Loading Events

« Back to Class Schedule

Register Now

(In-person) Climate Change Impacts on PNW Trees Symposium

August 18 @ 8:30 am - 4:00 pm
CEUs: 5.0 AM / 0.5 B-S, 1.5 B-P, 3.0 B-M

This workshop was originally scheduled for April 15 and has been postponed to August 18.

 

This symposium is co-hosted by PNW-ISA and University of Washington Botanic Gardens.

Symposium: 8:30am-4:00pm. Reception to follow: 4:00-5:00pm

This IN-PERSON WORKSHOP will be held at UW Center for Urban Horticulture, 3501 NE 41st Street, Seattle, WA 98105

A LIVE INTERACTIVE WEBINAR is also available by enrolling via this page: https://pnwisa.org/event/live-interactive-webinar-climate-change-impacts-on-pnw-trees/

Description

Climate change introduces a new challenge for municipalities as it has the potential to affect areas of forest cover in ways we may not yet completely understand. The recent lack of cold winters, attributed to climate change, has allowed for the mountain pine beetle to wipe out enormous areas of forest land in Canada and the United States. Prolonged drought in California lead to thousands of acres of dead and dying trees in urban and rural areas. Dead and dying trees lead to increased chance of forest fires.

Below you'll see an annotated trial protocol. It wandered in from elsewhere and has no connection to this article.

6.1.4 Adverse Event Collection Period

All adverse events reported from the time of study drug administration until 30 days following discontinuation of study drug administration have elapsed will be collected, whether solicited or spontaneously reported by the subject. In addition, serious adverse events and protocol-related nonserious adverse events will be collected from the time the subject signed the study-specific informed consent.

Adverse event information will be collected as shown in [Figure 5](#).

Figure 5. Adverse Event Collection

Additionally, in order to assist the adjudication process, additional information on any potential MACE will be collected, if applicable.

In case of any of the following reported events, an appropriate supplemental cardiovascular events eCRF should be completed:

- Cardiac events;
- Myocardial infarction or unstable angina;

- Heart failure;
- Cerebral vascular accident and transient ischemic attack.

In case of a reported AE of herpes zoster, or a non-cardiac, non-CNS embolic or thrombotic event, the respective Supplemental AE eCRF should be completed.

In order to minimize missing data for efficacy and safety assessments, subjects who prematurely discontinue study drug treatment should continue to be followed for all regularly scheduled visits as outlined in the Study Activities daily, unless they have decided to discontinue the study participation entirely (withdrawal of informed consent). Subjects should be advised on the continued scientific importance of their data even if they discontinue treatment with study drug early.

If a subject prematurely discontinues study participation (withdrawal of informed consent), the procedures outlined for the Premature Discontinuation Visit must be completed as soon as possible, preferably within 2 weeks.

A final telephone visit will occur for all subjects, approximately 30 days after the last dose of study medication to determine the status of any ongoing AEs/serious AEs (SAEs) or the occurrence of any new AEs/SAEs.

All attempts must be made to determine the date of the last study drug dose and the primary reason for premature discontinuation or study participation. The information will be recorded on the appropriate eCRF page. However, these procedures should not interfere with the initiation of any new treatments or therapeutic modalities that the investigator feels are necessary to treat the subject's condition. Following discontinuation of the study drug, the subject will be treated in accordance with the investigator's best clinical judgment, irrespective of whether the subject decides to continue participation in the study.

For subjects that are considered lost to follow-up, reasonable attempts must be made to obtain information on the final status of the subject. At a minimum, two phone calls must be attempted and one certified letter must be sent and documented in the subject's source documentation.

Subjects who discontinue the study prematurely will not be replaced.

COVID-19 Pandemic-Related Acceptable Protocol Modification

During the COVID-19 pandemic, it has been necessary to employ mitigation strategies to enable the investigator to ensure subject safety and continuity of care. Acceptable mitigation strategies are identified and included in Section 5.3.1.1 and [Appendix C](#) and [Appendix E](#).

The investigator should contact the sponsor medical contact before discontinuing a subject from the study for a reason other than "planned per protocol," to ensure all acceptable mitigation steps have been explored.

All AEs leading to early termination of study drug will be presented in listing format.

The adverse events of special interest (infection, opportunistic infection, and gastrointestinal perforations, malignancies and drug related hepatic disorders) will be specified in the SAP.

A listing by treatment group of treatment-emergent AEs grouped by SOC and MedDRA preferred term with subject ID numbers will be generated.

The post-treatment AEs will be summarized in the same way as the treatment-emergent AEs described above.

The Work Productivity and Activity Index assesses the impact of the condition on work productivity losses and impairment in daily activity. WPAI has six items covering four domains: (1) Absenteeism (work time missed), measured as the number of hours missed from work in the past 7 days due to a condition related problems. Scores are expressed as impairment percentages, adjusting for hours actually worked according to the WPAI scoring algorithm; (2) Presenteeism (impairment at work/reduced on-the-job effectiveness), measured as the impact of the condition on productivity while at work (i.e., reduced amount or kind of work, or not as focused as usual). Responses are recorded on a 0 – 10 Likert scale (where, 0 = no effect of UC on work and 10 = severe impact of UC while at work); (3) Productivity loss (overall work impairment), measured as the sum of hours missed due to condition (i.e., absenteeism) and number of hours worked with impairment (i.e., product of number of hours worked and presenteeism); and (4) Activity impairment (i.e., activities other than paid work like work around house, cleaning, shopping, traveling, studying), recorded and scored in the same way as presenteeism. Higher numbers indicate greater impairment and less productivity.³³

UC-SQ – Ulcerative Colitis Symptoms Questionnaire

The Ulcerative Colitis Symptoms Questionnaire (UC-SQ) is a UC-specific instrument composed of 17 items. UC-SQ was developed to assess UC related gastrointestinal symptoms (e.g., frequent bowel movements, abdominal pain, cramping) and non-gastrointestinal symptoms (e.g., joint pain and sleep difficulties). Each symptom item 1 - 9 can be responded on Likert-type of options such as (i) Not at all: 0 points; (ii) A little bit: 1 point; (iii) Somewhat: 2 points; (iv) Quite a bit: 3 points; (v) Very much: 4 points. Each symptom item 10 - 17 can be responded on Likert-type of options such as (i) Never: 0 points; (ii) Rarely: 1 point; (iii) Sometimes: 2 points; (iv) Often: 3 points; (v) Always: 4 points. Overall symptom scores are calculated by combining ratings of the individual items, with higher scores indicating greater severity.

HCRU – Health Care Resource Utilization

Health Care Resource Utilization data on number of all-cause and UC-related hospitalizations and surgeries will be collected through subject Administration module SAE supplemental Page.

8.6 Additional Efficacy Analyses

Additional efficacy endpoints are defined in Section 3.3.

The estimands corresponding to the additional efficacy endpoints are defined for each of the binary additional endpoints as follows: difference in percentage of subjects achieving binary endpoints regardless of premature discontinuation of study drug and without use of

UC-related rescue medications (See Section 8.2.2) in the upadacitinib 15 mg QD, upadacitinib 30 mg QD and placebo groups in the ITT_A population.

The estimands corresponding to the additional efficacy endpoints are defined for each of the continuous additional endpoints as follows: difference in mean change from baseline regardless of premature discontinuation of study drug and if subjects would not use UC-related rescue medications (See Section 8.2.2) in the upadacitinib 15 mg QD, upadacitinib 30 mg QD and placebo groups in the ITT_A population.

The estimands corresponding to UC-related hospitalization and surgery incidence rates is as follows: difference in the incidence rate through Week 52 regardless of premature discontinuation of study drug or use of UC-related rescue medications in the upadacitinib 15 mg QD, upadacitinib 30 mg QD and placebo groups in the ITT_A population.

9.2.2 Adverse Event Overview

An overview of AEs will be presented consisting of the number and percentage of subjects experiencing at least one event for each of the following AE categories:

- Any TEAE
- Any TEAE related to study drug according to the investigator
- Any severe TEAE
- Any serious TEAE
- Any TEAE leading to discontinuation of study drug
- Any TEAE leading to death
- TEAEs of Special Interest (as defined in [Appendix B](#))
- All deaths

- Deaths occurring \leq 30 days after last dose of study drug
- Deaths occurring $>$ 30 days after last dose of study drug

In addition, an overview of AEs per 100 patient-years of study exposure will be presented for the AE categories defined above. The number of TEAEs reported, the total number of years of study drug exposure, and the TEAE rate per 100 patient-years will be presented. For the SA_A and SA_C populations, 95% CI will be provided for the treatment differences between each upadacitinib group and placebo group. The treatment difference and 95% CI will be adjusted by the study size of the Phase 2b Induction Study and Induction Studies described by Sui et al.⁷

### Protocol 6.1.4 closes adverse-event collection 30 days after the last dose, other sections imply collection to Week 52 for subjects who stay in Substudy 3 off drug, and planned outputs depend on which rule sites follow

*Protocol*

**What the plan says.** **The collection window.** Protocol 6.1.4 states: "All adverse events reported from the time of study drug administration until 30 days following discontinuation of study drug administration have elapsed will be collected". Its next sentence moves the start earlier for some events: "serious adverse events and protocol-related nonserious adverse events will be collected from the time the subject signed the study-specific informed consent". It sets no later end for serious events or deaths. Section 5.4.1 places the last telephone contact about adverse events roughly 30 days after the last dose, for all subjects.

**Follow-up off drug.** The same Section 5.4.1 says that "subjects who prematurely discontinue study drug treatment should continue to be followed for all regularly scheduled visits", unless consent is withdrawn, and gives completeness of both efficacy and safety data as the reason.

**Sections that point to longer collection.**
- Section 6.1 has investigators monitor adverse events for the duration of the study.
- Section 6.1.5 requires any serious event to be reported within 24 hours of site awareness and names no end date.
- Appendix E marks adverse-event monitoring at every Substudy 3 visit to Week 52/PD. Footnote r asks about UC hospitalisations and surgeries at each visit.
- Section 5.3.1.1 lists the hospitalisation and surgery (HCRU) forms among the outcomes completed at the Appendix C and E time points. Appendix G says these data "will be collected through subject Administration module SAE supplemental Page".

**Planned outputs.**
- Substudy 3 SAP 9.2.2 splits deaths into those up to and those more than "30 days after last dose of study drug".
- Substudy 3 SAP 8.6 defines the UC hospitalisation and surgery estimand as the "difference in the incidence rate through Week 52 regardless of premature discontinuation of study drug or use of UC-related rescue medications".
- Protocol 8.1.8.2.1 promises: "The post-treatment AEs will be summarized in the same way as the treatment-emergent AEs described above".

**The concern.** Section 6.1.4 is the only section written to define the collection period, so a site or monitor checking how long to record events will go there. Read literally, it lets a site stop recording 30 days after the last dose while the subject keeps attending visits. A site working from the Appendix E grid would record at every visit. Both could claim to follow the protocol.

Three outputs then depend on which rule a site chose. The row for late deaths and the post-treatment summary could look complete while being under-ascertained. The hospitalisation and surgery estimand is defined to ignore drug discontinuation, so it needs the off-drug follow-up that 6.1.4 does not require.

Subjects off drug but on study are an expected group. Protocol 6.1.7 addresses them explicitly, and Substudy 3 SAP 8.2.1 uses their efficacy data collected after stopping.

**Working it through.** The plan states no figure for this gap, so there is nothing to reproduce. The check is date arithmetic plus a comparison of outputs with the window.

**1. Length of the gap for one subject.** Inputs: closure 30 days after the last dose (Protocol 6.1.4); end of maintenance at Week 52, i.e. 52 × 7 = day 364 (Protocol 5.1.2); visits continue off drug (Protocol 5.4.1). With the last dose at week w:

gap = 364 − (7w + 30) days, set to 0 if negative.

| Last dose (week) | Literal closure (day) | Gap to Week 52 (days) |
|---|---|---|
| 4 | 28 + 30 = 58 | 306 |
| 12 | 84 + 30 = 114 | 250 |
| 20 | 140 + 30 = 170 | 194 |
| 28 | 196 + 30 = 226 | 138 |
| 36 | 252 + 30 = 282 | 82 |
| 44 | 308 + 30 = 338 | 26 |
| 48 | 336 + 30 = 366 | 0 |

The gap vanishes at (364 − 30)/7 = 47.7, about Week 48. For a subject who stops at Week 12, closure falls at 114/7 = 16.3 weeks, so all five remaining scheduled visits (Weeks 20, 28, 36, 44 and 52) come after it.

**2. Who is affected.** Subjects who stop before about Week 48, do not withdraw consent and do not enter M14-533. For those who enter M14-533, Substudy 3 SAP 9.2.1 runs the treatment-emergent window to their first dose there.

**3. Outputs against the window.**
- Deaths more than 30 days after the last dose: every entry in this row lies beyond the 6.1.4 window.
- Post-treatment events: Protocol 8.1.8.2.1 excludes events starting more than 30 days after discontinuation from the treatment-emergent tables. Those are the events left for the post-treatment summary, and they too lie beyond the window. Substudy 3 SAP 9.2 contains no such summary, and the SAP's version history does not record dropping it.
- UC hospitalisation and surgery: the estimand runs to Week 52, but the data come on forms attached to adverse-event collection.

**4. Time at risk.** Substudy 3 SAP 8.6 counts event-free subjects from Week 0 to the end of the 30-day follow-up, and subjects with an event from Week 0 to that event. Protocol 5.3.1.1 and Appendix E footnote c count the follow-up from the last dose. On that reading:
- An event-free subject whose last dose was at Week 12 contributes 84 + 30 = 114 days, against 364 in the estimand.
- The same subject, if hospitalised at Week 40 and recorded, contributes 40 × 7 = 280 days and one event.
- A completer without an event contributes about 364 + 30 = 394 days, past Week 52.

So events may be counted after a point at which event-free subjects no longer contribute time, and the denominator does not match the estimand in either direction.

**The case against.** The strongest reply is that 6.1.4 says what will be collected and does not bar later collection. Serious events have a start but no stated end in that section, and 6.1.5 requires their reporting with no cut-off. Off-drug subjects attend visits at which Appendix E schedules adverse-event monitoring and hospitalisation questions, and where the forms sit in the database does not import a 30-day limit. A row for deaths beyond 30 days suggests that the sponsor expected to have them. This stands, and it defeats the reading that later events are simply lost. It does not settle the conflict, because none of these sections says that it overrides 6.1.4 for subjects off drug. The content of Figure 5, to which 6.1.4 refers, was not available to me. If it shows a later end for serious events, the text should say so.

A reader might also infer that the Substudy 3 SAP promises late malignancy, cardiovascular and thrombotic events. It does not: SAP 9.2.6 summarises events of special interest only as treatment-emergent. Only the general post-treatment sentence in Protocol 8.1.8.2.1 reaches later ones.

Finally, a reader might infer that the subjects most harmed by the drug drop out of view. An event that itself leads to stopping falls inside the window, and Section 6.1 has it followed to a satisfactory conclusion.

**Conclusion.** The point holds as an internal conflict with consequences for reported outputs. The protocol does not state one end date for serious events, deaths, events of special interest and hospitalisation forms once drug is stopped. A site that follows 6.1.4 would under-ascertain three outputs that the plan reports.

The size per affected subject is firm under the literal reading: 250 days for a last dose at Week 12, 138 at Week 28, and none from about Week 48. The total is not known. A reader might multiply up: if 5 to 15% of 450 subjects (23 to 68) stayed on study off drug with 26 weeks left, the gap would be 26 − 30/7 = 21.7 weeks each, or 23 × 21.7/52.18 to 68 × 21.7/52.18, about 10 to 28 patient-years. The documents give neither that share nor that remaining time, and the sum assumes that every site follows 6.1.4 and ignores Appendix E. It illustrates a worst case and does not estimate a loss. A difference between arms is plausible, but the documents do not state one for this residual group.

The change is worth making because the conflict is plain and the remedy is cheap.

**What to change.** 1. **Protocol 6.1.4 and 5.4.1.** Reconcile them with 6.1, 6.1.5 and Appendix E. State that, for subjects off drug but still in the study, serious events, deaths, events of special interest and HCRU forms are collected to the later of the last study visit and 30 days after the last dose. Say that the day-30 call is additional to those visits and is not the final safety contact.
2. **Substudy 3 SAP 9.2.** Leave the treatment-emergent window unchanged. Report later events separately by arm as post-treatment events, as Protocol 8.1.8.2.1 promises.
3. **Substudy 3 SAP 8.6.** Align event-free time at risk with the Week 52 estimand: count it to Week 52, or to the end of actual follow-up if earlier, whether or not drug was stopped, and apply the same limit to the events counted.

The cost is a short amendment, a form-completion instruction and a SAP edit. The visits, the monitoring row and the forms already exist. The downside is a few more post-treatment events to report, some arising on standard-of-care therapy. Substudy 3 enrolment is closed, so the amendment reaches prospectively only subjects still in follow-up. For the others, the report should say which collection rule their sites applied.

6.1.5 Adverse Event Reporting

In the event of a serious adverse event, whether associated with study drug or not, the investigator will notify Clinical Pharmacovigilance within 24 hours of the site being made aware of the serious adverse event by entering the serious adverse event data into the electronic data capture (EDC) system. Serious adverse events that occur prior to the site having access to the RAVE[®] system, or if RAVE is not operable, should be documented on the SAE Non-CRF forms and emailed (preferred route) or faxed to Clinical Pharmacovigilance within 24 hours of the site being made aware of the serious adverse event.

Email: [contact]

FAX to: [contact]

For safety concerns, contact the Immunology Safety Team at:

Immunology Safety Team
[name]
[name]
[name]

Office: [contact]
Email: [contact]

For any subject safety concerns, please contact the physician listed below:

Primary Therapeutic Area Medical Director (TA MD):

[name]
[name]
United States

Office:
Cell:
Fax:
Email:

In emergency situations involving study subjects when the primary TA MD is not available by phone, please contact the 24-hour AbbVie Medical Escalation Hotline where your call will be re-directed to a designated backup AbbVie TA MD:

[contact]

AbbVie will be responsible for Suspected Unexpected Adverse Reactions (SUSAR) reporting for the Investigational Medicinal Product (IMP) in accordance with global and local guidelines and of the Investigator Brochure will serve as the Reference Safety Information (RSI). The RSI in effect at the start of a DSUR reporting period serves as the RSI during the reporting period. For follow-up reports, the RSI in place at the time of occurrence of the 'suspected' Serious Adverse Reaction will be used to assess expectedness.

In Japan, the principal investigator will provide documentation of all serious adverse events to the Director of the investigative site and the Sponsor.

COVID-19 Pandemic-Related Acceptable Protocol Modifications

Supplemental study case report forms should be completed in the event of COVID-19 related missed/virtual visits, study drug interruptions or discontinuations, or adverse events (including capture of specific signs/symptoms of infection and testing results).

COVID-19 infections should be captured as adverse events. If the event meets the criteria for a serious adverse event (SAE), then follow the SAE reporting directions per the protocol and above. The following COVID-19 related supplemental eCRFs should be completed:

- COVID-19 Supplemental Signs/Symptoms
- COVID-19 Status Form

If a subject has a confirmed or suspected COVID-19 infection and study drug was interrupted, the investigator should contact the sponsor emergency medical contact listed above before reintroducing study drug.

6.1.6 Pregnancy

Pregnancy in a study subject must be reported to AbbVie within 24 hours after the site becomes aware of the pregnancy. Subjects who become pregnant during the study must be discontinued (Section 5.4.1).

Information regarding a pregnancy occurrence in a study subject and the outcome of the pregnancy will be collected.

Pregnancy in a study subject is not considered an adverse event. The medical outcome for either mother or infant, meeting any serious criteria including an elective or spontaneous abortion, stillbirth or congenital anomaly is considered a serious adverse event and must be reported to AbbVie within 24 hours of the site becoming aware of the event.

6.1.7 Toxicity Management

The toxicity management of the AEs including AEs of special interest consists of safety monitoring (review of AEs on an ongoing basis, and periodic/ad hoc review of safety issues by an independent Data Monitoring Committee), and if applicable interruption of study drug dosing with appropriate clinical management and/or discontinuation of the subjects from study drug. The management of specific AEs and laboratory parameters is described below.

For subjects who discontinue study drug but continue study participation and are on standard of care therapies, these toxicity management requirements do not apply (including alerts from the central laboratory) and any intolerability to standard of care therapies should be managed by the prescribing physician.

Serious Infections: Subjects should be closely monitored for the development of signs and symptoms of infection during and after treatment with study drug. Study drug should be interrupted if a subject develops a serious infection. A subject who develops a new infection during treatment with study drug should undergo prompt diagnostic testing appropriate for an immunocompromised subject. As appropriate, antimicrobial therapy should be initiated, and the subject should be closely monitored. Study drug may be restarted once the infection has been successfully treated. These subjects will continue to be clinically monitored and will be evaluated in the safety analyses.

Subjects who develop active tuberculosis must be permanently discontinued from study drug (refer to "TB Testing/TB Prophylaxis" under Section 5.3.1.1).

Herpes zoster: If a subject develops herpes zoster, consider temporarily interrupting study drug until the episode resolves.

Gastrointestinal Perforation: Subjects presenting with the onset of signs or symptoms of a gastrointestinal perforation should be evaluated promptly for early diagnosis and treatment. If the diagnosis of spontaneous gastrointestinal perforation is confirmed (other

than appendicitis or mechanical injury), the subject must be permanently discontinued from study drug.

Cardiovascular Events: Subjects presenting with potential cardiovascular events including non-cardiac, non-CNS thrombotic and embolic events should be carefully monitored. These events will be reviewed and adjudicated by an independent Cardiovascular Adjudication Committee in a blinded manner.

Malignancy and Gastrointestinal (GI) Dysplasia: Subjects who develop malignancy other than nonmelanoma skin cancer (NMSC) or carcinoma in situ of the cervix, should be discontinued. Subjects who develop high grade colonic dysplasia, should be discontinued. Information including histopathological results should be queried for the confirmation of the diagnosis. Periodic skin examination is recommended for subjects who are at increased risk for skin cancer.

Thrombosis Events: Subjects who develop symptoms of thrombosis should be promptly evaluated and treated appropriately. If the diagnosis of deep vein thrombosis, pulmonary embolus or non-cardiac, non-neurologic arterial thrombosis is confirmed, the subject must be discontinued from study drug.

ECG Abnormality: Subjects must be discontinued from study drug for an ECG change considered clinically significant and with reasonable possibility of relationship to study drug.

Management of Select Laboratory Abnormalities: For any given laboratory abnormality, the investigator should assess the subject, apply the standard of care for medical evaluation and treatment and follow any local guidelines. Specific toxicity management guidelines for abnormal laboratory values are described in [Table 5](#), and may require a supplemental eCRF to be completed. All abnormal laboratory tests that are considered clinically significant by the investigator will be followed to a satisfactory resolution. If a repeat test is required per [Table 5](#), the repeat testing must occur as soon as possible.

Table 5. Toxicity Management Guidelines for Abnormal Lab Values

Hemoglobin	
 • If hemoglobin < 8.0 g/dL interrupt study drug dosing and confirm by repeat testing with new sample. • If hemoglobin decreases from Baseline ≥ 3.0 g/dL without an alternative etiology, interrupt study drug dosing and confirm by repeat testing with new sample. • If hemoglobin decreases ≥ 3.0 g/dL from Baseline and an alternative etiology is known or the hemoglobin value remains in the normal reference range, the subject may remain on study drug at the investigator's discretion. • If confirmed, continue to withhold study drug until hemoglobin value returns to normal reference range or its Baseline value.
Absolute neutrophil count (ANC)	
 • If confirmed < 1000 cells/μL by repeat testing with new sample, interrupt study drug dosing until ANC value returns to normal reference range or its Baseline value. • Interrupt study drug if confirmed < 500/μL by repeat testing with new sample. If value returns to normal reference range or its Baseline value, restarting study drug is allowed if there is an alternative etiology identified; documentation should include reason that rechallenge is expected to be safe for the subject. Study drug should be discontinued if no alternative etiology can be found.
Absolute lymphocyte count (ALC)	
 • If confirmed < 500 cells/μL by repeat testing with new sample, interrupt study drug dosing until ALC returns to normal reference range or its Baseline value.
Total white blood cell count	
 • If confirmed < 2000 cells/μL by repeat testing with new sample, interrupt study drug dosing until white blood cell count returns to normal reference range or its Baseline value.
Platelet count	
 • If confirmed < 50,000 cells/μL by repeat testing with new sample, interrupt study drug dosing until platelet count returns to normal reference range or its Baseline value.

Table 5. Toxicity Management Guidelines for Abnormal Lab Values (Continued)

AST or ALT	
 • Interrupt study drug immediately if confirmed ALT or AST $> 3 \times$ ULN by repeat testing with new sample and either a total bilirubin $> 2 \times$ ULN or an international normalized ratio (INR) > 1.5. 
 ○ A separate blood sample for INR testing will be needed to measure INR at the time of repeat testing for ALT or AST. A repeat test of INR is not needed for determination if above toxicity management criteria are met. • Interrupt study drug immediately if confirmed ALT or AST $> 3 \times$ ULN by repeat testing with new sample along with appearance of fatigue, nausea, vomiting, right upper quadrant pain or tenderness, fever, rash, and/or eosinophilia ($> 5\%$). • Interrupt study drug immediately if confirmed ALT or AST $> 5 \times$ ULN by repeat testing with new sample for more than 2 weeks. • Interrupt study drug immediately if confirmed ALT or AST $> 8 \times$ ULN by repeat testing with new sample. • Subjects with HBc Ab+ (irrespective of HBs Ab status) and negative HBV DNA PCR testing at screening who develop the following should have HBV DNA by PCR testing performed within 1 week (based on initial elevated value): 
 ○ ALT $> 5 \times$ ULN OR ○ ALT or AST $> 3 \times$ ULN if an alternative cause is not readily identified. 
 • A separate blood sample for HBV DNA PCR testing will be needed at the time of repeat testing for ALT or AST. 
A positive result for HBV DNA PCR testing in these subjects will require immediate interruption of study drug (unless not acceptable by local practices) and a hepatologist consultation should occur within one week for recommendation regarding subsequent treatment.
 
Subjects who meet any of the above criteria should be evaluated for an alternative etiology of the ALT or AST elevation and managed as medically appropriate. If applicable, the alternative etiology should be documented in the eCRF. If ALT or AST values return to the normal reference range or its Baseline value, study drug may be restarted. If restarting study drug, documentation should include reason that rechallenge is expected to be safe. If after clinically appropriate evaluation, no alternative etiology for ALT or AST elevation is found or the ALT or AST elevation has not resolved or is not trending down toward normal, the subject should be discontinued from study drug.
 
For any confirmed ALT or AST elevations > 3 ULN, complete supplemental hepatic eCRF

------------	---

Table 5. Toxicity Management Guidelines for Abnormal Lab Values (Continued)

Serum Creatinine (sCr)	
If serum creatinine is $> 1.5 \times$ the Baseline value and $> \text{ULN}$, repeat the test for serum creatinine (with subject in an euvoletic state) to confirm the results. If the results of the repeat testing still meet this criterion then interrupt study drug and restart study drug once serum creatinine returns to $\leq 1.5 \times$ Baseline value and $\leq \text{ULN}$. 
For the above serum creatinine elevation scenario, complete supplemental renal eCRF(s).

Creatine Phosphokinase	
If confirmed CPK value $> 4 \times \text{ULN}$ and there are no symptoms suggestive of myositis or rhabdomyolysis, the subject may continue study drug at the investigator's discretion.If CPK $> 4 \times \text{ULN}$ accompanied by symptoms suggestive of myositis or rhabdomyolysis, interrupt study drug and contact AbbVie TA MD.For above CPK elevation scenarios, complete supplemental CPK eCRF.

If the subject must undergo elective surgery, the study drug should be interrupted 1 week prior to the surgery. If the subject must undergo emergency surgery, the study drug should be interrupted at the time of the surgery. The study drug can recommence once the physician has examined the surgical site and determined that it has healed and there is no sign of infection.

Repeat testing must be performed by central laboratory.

Those who will benefit from attending this symposium include arborists in the municipal and private sectors, other professionals who work with trees and forests, as well as anyone interested in how climate change is impacting trees. Presenters will propose best practices for future tree selection, maintenance and management in light of climate changes.

The goal for the symposium is to lay out a foundation of ideas and experiences, and use those to develop long term action plans to combat the affects of climate change. Along the way we hope to see if we can sort out fact from fiction. By the end of the day we will have a starting point for further debate, some sense of the science available, and initial paths to work on. Our hope is that we can use this material to start focusing on what we have, what we might lose, and how we can work in urban areas to increase the resiliency of our urban forests to enhance their chances of long-term survival.